All 11 classical HDACs are found in pancreatic beta cells in vitro [12], and beta cell levels of these enzymes are differentially regulated by exposure to IL-1 and IFNγ, key pro-inflammatory cytokines involved in inflammatory beta cell failure and destruction in type 1 diabetes [13]. HDAC inhibitors (HDACi) prevent cytokine-induced beta cell demise in vitro and in animal models of type 1 diabetes [14, 15]. However, it is unknown which HDACs mediate inflammatory beta cell destruction in cytokine-exposed beta cells and how HDAC1−3 are regulated in the islets of patients with type 1 diabetes. Here we used pharmacological inhibitors and small hairpin RNA (shRNA)-mediated transient and stable knock-down to reveal which HDACs mediate inflammatory beta cell damage, and we also studied human pancreatic sections to understand the regulation of these HDACs in children with recent-onset type 1 diabetes.

Methods

Cytokines and HDACi

Mouse IL-1β was from BD Pharmingen (Erembodegem, Belgium) and rat IFNγ from R&D Systems (Oxford, UK). ITF compounds were provided in coded form from Italfarmaco (Cinisello Balsamo, Italy). LAQ842, vorinostat and PCI24781 were from Selleck Chemicals (Houston, TX, USA), Helminthosporium carbonum (HC) toxin and PCI34051 were from Sigma-Aldrich (St Louis, MO, USA) and CI-994 was from Exclusive Chemistry Ltd (Obninsk, Russia).

Plasmids

pMD2.G (12259) and psPAX2 (12260) were from Tronolab (Lausanne, Switzerland). The empty vector (pLKO.1) was from Sigma-Aldrich. The vector plasmids were from Sigma-Aldrich (HDAC1: TRCN0000229438, TRCN0000039400) and GeneCopoeia (Rockville, MD, USA) (HDAC2: RSH054257-1, RSH054257-4; HDAC3: RSH051653-4, RSH051653-2).

Cells

INS-1 cells were a gift from C. Wollheim, Department of Cell Physiology and Metabolism, University Medical Center, Geneva, Switzerland [16], and were maintained in complete medium as described [12]. At the initiation of experiments, medium was changed, and HDACi or vehicle were added 1 h before cytokine exposure.

The 293 FT cells (Invitrogen, Taastrup, Denmark) were maintained and prepared for transfection in accordance with the supplier’s manual. HTB-9 cells (ATCC, Manassas, VA, USA) were maintained in complete medium without β-mercaptoethanol and cultured at 37°C in a humidified atmosphere containing 5% CO2.

Lentivirus production and transduction

Plasmids were transformed (C7373-03, Invitrogen), amplified and purified (Fischer Scientific, Slangerup, Denmark). Virus was generated by cotransfection of HEK293 cells with the vector plasmid, psPAX2 plasmid and pMD2.g plasmid using Lipofectamine 2000 (Invitrogen). After 72 h, virus was harvested by ultracentrifugation of the supernatant fraction at 50,000 g for 2 h and the pellet was then resuspended in medium. Titres were determined in HT1080 cells (Invitrogen) according to the supplier’s manual. Stable INS-1 cells were generated by seeding one million cells in 2 ml medium. After 2 days, medium was removed and 800 μl virus-containing medium added (multiplicity of infection [MOI] >10). Medium was replaced with 2 ml complete medium 6 h after transduction. Transduced cells were selected for using 1.5 μg/ml puromycin (Sigma, Poole, UK) for 2 to 3 weeks.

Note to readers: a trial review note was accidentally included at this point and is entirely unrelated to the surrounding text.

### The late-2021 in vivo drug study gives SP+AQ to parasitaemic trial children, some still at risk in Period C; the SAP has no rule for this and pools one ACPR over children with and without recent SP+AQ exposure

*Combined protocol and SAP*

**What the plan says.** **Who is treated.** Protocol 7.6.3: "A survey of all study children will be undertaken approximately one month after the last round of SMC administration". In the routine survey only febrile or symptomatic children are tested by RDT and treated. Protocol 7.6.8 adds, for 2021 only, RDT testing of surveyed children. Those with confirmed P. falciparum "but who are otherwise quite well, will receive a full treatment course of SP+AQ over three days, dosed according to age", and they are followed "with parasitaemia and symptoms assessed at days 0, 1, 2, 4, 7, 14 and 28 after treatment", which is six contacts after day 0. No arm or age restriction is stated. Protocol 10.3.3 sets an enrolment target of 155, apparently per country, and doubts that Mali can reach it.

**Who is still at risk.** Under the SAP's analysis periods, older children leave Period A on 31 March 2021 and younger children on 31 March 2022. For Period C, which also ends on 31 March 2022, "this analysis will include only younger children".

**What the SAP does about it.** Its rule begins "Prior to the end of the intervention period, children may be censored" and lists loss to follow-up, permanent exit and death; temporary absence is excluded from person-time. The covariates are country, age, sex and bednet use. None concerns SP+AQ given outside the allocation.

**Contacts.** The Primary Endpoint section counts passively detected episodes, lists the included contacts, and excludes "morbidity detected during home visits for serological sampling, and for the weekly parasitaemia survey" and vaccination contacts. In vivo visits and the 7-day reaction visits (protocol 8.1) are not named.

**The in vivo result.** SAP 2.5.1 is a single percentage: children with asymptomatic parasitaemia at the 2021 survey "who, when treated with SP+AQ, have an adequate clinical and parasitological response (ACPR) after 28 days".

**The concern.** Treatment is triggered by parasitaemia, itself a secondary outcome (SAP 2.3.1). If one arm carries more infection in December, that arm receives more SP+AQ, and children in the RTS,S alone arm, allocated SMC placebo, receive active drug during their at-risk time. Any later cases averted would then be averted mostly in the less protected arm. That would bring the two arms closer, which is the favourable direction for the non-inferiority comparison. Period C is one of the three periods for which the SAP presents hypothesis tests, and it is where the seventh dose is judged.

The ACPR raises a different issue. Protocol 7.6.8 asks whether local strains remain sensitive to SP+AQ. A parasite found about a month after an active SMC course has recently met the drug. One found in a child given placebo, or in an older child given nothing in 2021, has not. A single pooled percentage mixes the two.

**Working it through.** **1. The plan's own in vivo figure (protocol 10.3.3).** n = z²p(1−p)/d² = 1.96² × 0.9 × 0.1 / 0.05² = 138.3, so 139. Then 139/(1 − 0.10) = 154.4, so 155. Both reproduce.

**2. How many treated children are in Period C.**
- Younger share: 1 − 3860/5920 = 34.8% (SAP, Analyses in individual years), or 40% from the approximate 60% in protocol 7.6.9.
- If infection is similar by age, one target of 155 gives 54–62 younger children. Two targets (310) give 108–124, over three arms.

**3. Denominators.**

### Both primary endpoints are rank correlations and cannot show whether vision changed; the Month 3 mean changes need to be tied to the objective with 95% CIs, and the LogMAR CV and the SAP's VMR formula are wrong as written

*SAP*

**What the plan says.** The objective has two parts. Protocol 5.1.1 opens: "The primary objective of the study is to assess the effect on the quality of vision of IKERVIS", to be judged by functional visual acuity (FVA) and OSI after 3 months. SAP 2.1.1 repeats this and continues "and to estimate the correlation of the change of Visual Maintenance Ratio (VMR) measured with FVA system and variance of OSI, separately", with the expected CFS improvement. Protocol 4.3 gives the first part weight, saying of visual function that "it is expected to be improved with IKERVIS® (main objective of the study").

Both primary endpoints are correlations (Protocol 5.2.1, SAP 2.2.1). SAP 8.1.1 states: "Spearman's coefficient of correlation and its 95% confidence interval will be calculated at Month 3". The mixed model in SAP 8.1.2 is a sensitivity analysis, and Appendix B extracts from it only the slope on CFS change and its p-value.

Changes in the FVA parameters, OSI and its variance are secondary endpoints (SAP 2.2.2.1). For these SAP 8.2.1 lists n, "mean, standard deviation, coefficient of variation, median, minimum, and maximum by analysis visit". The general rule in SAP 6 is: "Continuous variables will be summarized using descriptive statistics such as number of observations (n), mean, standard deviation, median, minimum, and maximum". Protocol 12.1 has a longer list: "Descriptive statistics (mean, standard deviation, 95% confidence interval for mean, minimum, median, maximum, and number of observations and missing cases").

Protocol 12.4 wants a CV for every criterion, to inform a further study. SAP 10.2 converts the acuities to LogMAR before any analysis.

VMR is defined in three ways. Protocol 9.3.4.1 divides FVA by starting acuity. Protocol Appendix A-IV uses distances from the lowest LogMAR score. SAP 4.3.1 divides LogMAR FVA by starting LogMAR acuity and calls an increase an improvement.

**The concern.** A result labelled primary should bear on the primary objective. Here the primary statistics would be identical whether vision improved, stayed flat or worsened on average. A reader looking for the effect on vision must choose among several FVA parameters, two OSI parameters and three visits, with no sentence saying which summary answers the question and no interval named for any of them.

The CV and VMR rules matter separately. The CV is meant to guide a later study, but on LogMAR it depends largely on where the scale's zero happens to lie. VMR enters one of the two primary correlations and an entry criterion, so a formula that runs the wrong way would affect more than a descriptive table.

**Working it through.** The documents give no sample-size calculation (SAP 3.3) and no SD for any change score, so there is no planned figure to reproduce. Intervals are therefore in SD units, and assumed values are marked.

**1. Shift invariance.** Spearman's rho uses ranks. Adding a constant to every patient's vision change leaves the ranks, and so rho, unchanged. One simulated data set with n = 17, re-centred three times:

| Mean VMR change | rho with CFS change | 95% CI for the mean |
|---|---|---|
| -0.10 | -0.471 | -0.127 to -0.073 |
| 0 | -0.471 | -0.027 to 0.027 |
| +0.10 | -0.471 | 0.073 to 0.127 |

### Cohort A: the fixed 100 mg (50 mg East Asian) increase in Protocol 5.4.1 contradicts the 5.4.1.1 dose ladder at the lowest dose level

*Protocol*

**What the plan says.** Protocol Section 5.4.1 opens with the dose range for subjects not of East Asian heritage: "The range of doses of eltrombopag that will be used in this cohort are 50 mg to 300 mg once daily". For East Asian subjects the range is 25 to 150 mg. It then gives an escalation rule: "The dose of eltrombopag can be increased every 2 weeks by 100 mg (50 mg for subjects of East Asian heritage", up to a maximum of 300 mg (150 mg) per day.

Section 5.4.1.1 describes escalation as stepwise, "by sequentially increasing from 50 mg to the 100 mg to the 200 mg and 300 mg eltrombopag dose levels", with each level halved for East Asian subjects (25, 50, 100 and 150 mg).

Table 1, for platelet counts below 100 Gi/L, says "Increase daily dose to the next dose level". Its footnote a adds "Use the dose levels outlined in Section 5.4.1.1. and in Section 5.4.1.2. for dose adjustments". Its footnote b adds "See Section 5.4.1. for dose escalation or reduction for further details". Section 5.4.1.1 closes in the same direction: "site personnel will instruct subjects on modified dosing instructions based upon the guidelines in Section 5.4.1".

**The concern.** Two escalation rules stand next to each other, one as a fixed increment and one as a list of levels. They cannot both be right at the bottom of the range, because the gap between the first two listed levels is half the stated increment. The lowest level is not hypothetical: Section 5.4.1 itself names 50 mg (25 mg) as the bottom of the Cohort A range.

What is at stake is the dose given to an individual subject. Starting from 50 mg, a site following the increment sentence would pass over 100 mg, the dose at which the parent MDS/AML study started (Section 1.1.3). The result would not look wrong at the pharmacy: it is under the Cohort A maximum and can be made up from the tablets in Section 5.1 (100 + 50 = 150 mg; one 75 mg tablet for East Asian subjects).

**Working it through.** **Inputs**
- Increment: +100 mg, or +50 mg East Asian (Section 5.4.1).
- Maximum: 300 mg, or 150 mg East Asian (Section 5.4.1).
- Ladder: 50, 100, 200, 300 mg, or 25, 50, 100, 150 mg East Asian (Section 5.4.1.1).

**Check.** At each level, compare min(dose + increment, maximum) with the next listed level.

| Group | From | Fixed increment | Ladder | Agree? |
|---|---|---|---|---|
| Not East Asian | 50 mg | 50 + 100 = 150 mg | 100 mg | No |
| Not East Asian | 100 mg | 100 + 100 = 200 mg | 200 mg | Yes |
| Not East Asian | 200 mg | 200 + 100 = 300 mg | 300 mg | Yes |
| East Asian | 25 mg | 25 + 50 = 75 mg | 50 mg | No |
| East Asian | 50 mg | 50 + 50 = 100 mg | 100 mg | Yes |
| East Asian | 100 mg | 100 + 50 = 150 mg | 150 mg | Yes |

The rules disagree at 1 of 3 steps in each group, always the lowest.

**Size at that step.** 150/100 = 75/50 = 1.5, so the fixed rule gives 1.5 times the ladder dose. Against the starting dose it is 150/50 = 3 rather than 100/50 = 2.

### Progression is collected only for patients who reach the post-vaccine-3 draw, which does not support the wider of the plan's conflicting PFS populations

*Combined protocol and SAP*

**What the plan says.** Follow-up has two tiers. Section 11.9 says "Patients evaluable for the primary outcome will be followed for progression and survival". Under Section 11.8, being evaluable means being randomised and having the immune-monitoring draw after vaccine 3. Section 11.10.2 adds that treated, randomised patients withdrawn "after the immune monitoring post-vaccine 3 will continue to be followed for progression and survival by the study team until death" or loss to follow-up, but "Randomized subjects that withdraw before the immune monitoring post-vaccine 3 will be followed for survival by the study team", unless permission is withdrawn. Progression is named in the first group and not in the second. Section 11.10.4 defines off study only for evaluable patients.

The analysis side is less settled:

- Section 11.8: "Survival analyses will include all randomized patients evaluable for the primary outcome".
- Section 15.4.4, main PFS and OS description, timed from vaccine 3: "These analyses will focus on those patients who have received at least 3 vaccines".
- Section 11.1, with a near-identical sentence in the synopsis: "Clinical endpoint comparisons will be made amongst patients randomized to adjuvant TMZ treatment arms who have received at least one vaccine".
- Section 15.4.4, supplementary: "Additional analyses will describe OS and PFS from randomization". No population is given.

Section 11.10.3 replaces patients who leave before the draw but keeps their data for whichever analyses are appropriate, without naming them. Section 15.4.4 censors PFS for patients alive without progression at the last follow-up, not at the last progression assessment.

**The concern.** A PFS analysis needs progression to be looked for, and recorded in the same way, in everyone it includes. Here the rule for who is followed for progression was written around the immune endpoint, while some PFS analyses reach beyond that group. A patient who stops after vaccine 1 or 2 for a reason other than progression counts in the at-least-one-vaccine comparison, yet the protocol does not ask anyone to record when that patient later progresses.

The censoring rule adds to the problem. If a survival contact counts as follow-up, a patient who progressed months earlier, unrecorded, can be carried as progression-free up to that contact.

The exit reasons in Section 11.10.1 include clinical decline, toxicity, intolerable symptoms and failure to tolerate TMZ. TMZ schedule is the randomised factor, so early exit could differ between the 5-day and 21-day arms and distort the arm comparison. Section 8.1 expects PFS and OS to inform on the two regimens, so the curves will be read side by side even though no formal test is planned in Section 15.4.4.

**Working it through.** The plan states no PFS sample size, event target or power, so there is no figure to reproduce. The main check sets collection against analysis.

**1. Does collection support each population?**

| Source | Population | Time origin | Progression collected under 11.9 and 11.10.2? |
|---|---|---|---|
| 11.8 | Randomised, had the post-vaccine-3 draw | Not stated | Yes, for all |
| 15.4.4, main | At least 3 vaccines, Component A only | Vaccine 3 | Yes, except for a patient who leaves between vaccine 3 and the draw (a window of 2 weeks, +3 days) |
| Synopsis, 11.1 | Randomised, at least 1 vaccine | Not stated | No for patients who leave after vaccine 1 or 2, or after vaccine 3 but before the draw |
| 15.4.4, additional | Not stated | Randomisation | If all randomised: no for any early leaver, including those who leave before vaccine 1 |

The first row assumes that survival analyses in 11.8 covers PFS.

Rat islet isolation, preculture and culture

Primary neonatal rat islets were isolated from outbred Wistar rats (Taconic, Ejby, Denmark), 3 to 6 days old, as previously described [17] and cultured as previously reported [12]. These experiments were approved by the local veterinary ethics committee.

Rat islet dispersion and lentiviral transduction

Precultured neonatal rat islets were trypsinised to single cells. Fifty thousand (cell death ELISA) or 100,000 (RNA extraction) single cells were seeded in 48 or 12 wells pre-coated with extracellular matrix (ECM), and maintained in 0.5/1.5 ml RPMI 1640 (Gibco, Taastrup, Denmark), supplemented with 2% human serum (Bio Whitaker, Basel, Switzerland), 11.1 mmol/l glucose, 100 U/ml penicillin and 100 μg/ml streptomycin. Dispersed cells were cultured at 37°C in a humidified atmosphere containing 5% CO2. After 48 h medium was removed and replaced with 150 μl (48 wells)/250 μl (12 wells) medium containing Lentivirus (MOI = 10). Virus-containing medium was replaced with 0.5 ml (48 wells)/1.5 ml (12 wells) medium after 6 h. Cytokines were added 72 h after virus transduction.

ECM

HTB-9 cells were grown for 2 days beyond 100% confluency followed by one wash with water. Coated wells containing water were stored at 4°C. Wells were washed once before use.

IC50 activity assay

Enzyme activity was measured in duplicate in 384-well plates using the HDAC-Glo I/II Assay (Promega, Madison, WI, USA). For IC50 curves, dilution series of ten different compound concentrations were made in fourfold steps in DMSO. The series were diluted ten times in assay buffer and 5 μl compound was mixed with 5 μl enzyme followed by 10 μl HDAC-Glo Reagent containing substrate. The IC50 for all compounds was determined with seven HDACs (BPS Bioscience, San Diego, CA, USA) using the following concentrations: 0.00625 ng/μl HDAC1; 0.0030 ng/μl HDAC2; 0.00625 ng/μl HDAC3; 0.12 ng/μl HDAC6; 0.10 ng/μl HDAC8; 0.61 ng/μl HDAC10; 3 ng/μl HDAC11. Enzymes were diluted in assay buffer.